Adam and I just arrived back home after a trip to the middle of the country; namely, Ames Iowa, home of Iowa State University. Adam participates in a yearly competition called Odyssey of the Mind; it's too hard to explain it here (click the link for more), but it's a great organization and he's been doing it since the 3rd grade. His team has twice gone to the international portion of the competition after acing both Regionals and State; both times the event has been held at Iowa State in Ames. Tom went with Adam last time, so it was my turn this year. The event itself was mind-opening and exciting, we saw teams from all over the world and saw incredible performances. Our team is already looking forward to next year's event and hoping to attend (it will be in Michigan in 2019).
And the university itself is quite lovely, with all the things we don't get to enjoy in California - vast mowed lawns, swathes of peonies and hostas in the woodland areas, and fireflies in summer. We saw a dramatic afternoon thunderstorm, with dark clouds racing across the big prairie sky. We had frogs hop in front of the car on the freeway, which bordered a river. Large groups of robins fed from the lawns everywhere we looked. Bunnies hopped out of the bushes at dusk. All of that was quite charming and fun to experience.
But there were far more things that made me appreciate coming home to California. I'm not knocking the midwest, but there are just some things we Californians do better. Like carry reusable water bottles everywhere we go, rather than buying plastic. Having recycling and compost bins next to every trash bin in any public place. Reducing the use of water whenever possible (I watched a landscape-worker watering a flower bed the morning after the heavy rain. When I asked why, he said 'they pay me to do this, so I'm doing it.') Making sure fresh fruit and vegetables are available at every meal (understandable to have canned or frozen in the winter in the midwest, but why in late May, when many things are at their peak?). Don't even get me started on the university's cafeteria food (five soda stations at every cafeteria and only one with water).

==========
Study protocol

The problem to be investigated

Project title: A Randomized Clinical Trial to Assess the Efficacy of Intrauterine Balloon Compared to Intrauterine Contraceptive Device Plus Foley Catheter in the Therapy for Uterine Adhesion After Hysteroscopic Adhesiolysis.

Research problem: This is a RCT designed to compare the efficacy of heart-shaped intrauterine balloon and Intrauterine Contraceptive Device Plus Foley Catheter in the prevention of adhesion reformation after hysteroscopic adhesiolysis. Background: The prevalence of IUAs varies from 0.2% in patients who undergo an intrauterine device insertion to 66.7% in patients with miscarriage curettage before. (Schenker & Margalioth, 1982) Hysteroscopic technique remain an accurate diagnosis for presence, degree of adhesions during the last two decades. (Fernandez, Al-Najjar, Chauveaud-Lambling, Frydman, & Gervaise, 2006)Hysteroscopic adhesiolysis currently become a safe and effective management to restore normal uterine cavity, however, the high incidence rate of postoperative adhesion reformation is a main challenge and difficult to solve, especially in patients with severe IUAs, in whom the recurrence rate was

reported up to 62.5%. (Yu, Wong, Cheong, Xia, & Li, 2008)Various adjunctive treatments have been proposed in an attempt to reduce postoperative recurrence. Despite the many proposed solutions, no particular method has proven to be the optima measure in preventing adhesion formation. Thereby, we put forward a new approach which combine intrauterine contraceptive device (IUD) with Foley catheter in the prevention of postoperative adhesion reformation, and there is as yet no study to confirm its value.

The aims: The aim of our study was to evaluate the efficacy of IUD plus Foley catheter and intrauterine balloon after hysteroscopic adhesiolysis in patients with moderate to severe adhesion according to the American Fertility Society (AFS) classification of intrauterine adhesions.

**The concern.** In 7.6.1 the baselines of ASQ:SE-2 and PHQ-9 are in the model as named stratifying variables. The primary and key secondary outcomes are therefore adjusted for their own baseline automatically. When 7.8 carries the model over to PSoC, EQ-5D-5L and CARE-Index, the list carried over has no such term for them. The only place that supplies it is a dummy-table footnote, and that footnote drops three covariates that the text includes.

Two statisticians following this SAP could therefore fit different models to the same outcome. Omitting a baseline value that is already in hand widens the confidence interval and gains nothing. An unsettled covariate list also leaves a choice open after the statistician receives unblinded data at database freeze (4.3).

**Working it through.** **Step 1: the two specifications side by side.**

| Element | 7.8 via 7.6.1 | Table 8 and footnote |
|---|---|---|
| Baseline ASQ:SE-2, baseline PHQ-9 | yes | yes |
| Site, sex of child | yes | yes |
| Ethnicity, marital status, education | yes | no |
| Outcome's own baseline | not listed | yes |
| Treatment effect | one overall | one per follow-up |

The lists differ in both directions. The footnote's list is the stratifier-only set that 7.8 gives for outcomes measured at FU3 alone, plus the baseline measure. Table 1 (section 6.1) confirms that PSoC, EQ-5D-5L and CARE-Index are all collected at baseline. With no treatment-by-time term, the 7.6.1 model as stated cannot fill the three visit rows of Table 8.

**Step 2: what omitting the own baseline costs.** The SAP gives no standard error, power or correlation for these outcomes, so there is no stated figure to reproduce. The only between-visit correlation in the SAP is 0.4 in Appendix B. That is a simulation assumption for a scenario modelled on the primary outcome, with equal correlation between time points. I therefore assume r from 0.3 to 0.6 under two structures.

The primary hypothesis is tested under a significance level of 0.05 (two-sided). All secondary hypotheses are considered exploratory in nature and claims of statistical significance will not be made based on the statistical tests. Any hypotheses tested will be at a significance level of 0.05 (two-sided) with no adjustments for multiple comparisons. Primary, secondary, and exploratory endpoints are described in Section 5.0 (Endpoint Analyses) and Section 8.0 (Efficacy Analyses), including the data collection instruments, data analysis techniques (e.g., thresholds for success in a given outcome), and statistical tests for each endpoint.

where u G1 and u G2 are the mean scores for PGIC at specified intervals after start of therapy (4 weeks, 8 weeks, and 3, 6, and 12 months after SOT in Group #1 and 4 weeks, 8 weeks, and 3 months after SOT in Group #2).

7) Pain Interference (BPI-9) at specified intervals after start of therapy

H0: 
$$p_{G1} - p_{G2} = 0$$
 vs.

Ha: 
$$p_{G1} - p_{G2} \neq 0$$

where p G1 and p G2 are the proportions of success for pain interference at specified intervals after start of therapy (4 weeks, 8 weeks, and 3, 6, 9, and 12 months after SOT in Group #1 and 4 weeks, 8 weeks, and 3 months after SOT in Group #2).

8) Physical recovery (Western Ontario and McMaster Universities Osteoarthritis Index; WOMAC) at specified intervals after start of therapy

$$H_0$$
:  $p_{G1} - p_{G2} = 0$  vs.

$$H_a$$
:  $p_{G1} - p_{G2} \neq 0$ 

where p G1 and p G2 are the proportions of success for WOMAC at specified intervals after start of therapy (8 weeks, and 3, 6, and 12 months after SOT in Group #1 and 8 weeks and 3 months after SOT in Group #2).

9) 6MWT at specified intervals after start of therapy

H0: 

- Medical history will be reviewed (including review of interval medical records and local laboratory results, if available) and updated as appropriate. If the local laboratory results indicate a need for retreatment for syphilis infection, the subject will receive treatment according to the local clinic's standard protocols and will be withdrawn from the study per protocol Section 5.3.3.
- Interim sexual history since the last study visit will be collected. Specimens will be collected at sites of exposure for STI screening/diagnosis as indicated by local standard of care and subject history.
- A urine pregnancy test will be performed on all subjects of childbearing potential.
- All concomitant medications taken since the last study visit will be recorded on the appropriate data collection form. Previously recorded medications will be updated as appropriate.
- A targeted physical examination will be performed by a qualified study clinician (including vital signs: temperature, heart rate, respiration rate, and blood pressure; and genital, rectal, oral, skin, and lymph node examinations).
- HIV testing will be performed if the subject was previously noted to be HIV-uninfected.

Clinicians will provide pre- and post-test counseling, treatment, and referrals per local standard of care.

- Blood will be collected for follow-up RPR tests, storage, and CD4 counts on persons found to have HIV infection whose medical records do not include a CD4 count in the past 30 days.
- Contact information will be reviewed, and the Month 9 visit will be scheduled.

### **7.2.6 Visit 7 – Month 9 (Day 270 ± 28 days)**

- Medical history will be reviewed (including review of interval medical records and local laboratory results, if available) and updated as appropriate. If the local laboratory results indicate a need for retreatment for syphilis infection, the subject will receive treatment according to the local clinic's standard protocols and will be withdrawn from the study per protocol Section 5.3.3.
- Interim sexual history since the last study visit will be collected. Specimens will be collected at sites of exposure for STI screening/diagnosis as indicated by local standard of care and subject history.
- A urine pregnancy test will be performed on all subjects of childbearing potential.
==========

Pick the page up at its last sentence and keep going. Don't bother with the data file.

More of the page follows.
Adam and I ate twice at the cafeteria, and then we had to stop. It just made us feel horrible to eat what was available there (reheated, plastic food). We had the foresight to rent a car which allowed us to explore the nearby town of Ames. Among a million fast food places, we found a diamond: Wheatsfield Cooperative, a tiny natural grocery store that featured locally grown, organic produce and meals. We were so happy to have a place to buy salads and sandwiches, kombucha and real lemonade. I told Tom when we got back that you really know you are from California when you read a sign on the co-op picnic area wall ("These oak tables were milled and made from the 200 year-old oak that stood next to our store and was felled in a storm") and think "THESE ARE MY PEOPLE." We make fun of ourselves for our "Portlandia" mentality but it really is true that there is a care for the artisanal that lives deeply in us.
It made me think again about food security and food justice. There we were, in the middle of one of the greatest agricultural places on earth, and it was difficult to find real food. We are fortunate enough to have the means to search out and purchase the best we can find. But what about the people who can't? Why is the cheap, fake food so much more available than the real stuff? This is an issue that many folks are wrestling with and it's a noble battle.
Another very interesting aspect of our time in Iowa was that I saw no bees. The campus is full of flowers that are empty. We visited Reiman Gardens on campus, a lovely 14-acre property filled with gorgeous flowers and trees. I saw two native bees, one carpenter and one bumble. That was it. I asked a docent, "Do you have a native garden section? I'm very interested in the native prairie ecosystem." I was told no. They used to have one but it's being torn up to make more landscaping. I searched their 'pollinator garden' - no insects. I found it incredibly disturbing.
Meanwhile, we arrived home last night to find a homemade dinner waiting for us, chock full of real ingredients, that Tom had lovingly prepared. This morning, I woke at 6, grateful (for a short time at least) for the dry sunshine. I went outside in my pj's and picked and ate the first blueberries from our bushes, and some strawberries from our strawberry wall. I visited the chickens and gave them some collards from the garden. I watered all the plants and had visions of soon-to-appear tomatoes, peppers, and cucumbers. I sat and watched the bees for a minute and appreciated their presence. I knelt down in one of our pollinator gardens, which happens to be full of poppies at the moment: there was a bee in every.single.flower.
I'm often disdainful of California and this state is in no way perfect. But there are a few things we really have gotten right here. I'm very grateful to be home.